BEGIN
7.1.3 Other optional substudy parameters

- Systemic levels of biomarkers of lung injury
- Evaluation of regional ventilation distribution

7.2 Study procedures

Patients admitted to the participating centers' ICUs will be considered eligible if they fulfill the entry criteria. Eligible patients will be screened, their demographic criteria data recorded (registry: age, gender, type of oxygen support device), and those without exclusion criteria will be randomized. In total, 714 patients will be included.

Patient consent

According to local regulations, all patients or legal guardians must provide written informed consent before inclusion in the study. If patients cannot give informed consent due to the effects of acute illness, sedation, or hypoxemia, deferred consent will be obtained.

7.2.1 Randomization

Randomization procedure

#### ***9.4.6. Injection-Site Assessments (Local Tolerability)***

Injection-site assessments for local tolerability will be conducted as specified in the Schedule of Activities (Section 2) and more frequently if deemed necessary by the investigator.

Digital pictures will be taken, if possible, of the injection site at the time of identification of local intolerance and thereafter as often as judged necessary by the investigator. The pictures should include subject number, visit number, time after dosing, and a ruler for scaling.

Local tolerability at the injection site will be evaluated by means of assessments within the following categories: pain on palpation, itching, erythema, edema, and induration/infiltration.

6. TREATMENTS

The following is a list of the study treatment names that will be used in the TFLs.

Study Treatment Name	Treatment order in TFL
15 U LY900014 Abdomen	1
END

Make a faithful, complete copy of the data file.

7.1.3 Other optional substudy parameters

- Systemic levels of biomarkers of lung injury
- Evaluation of regional ventilation distribution

7.2 Study procedures

Patients admitted to the participating centers' ICUs will be considered eligible if they fulfill the entry criteria. Eligible patients will be screened, their demographic criteria data recorded (registry: age, gender, type of oxygen support device), and those without exclusion criteria will be randomized. In total, 714 patients will be included.

Patient consent

According to local regulations, all patients or legal guardians must provide written informed consent before inclusion in the study. If patients cannot give informed consent due to the effects of acute illness, sedation, or hypoxemia, deferred consent will be obtained.

7.2.1 Randomization

Randomization procedure

#### ***9.4.6. Injection-Site Assessments (Local Tolerability)***

Injection-site assessments for local tolerability will be conducted as specified in the Schedule of Activities (Section 2) and more frequently if deemed necessary by the investigator.

Digital pictures will be taken, if possible, of the injection site at the time of identification of local intolerance and thereafter as often as judged necessary by the investigator. The pictures should include subject number, visit number, time after dosing, and a ruler for scaling.

Local tolerability at the injection site will be evaluated by means of assessments within the following categories: pain on palpation, itching, erythema, edema, and induration/infiltration.

6. TREATMENTS

The following is a list of the study treatment names that will be used in the TFLs.

Study Treatment Name	Treatment order in TFL
15 U LY900014 Abdomen	1